Copyright © 2019 by David K. Zhang. Released under the MIT License.

MultiFloats.jl is a Julia package for extended-precision floating-point arithmetic using 100–400 accurate bits (≈30–120 accurate digits). In this range, it is by far the fastest extended-precision floating-point library that the author is aware of. At 100-bit precision, MultiFloats.jl is roughly 40x faster than Base.BigFloat and 2x faster than DoubleFloats.jl.

MultiFloats.jl achieves this speed by performing arithmetic with native Float64 operations using immutable data structures that do not dynamically allocate memory. It stores extended-precision numbers in the double-double representation, generalized to an arbitrary number of components. This idea takes inspiration from Jonathan Shewchuk's work on adaptive-precision floating-point arithmetic and Yozo Hida/Xiaoye Li/David Bailey's algorithms for quad-double arithmetic, combined in a unique fashion with Julia's unique JIT architecture and metaprogramming capabilities.

MultiFloats.jl currently provides basic arithmetic operations (+, -, *, /, sqrt), comparison operators (==, !=, <, >, <=, >=), and floating-point introspection methods (isfinite, eps, minfloat, etc.). Work on trigonometric functions, exponentials, and logarithms is currently in progress.


MultiFloats.jl provides the types Float64x2, Float64x3, ..., Float64x8 representing extended-precision numbers with 2x, 3x, ..., 8x the precision of Float64. These are all instances of the parametric type MultiFloat{T,N}, where T = Float64 and N = 2, 3, ..., 8.

Instances of Float64x2, Float64x3, ..., Float64x8 are convertible to and from Float64 and BigFloat, as shown in the following example.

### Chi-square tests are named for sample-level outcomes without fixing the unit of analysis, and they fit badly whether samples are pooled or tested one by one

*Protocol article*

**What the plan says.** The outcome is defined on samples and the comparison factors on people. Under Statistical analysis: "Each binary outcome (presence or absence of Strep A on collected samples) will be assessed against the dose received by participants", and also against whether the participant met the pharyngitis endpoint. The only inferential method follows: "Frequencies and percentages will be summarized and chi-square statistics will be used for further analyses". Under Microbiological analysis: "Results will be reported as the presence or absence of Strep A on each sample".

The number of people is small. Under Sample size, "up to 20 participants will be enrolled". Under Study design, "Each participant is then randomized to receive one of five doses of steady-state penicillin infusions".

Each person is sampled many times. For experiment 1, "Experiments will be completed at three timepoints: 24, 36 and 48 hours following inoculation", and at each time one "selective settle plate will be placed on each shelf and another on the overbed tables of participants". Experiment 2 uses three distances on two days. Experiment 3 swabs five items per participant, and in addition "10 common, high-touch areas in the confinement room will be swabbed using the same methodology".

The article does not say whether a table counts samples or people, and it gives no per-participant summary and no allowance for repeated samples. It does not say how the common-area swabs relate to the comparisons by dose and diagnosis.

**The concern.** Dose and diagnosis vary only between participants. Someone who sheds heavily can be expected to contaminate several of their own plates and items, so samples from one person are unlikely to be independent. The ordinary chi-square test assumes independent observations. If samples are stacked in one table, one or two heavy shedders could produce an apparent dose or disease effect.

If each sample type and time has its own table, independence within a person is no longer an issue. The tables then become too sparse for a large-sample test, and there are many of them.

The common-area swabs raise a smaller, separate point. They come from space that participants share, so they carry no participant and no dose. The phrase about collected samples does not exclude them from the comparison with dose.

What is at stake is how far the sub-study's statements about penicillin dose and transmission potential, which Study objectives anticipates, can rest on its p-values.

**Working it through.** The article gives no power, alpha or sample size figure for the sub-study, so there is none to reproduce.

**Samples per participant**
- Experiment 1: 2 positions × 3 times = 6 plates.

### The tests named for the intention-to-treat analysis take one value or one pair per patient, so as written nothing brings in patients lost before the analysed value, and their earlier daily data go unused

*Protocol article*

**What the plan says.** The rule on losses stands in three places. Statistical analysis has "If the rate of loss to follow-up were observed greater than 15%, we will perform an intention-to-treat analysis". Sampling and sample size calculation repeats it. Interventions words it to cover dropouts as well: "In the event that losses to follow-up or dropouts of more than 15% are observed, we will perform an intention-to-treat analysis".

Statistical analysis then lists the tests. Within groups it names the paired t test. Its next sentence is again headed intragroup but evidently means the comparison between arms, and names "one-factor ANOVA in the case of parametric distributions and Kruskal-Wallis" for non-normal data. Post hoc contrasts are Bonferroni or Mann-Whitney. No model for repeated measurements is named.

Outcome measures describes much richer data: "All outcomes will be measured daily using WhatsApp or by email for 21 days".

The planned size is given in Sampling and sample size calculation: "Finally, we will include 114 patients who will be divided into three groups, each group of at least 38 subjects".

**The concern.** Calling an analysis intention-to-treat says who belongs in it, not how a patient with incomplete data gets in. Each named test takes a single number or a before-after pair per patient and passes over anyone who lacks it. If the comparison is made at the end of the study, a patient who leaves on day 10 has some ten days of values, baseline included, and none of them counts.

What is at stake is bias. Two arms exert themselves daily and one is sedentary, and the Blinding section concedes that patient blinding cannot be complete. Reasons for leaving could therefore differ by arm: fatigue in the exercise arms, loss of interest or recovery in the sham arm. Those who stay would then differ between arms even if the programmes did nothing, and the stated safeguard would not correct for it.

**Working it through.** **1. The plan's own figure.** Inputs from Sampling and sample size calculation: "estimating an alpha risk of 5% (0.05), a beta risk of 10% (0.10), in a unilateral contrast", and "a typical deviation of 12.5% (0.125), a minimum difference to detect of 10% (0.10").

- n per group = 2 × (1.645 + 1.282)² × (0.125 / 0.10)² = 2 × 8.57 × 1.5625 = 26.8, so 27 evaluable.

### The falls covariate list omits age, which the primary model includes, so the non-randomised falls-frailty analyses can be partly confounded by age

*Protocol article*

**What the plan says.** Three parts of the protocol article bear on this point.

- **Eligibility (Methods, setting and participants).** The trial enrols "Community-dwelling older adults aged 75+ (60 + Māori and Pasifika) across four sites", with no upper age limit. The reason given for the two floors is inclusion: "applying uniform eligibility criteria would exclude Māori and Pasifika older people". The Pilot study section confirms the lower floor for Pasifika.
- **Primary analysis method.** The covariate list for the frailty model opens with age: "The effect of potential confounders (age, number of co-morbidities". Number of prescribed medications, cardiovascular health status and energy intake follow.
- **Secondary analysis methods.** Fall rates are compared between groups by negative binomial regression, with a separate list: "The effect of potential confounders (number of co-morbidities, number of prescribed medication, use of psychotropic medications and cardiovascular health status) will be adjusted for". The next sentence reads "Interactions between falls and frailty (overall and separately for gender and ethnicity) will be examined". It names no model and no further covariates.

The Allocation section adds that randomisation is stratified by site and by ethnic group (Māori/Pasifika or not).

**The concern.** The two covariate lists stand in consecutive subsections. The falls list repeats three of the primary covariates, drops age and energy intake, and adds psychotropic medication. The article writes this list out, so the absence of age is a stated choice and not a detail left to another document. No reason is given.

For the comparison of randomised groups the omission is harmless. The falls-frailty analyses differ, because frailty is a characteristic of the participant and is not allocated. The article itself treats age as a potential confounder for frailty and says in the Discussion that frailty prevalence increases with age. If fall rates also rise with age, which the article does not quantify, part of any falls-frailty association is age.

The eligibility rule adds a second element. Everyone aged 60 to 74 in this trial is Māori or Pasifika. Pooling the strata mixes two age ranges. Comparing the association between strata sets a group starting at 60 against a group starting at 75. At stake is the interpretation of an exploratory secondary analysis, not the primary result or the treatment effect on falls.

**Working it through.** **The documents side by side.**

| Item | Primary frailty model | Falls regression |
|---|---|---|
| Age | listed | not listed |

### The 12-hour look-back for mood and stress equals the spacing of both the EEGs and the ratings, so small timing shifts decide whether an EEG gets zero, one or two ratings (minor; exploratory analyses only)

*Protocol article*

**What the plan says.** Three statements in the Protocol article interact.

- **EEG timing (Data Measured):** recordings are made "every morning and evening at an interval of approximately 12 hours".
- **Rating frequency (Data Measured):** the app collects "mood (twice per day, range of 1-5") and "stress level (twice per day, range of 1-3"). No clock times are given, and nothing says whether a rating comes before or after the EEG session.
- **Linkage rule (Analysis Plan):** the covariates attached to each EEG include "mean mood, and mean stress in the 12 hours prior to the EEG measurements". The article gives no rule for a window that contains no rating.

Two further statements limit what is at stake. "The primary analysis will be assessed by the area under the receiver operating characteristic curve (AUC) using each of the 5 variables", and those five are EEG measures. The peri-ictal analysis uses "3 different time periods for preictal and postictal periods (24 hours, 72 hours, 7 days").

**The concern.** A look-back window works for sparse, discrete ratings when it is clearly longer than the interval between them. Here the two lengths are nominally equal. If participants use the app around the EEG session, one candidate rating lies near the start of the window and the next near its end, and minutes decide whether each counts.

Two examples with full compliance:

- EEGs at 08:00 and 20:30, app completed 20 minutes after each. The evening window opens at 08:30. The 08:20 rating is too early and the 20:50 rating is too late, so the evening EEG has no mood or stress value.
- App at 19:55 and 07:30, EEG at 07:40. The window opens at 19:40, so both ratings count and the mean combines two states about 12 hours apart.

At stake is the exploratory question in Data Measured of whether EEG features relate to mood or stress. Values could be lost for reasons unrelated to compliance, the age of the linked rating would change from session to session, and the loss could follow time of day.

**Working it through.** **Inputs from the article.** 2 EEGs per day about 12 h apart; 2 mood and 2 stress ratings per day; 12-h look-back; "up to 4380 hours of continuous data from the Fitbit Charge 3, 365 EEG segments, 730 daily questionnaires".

julia> using MultiFloats

julia> x = Float64x4(2.0)

julia> y = sqrt(x)

julia> y * y - x

A comparison with sqrt(BigFloat(2)) reveals that all displayed digits are correct in this example.

Note: MultiFloats.jl also provides a Float64x1 type that has the same precision as Float64, but behaves like Float64x2Float64x8 in terms of supported operations. This is occasionally useful for testing, since any code that works for Float64x1 should also work for Float64x2Float64x8 and vice versa.


Two basic linear algebra tasks are used below to compare the performance of extended-precision floating-point libraries:

  • QR factorization of a random 400×400 matrix
  • Computing the pseudoinverse of a random 400×250 matrix (using GenericSVD.jl)

See benchmark code here. The timings reported below are averages of 10 runs performed under identical conditions on an Intel Core i7-8650U (Surface Book 2 13.5").

MultiFloats Float64x2 Julia Base BigFloat ArbNumerics ArbFloat Decimals Decimal DecFP Dec128 DoubleFloats Double64 Quadmath Float128
400×400 qr time 0.257 sec 10.303 sec (40x slower) 17.871 sec (69x slower) ❌ Error 9.448 sec (36x slower) 0.535 sec (2x slower) 2.403 sec (9x slower)
accurate digits 26.0 25.9 25.9 ❌ Error 27.6 26.1 28.1
400×250 pinv time 1.709 sec 96.655 sec (56x slower) 133.085 sec (77x slower) ❌ Error ❌ Error 3.668 sec (2x slower) 15.576 sec (9x slower)
accurate digits 25.6 25.8 25.8 ❌ Error ❌ Error 25.4 27.9

Feature Comparison

MultiFloats BigFloat ArbNumerics Decimals DecFP DoubleFloats Quadmath
user-selectable precision ✔️ ✔️ ✔️
avoids dynamic memory allocation ✔️ ✔️ ⚠️ ✔️
basic arithmetic +, -, *, /, sqrt ✔️ ✔️ ✔️ ✔️ ✔️ ✔️
transcendental functions sin, cos, exp, log ❌ (WIP) ✔️ ✔️ ✔️ ✔️ ✔️
compatible with GenericSVD.jl ✔️ ✔️ ✔️ ✔️ ✔️
floating-point introspection minfloat, eps ✔️ ✔️ ✔️ ✔️ ✔️ ✔️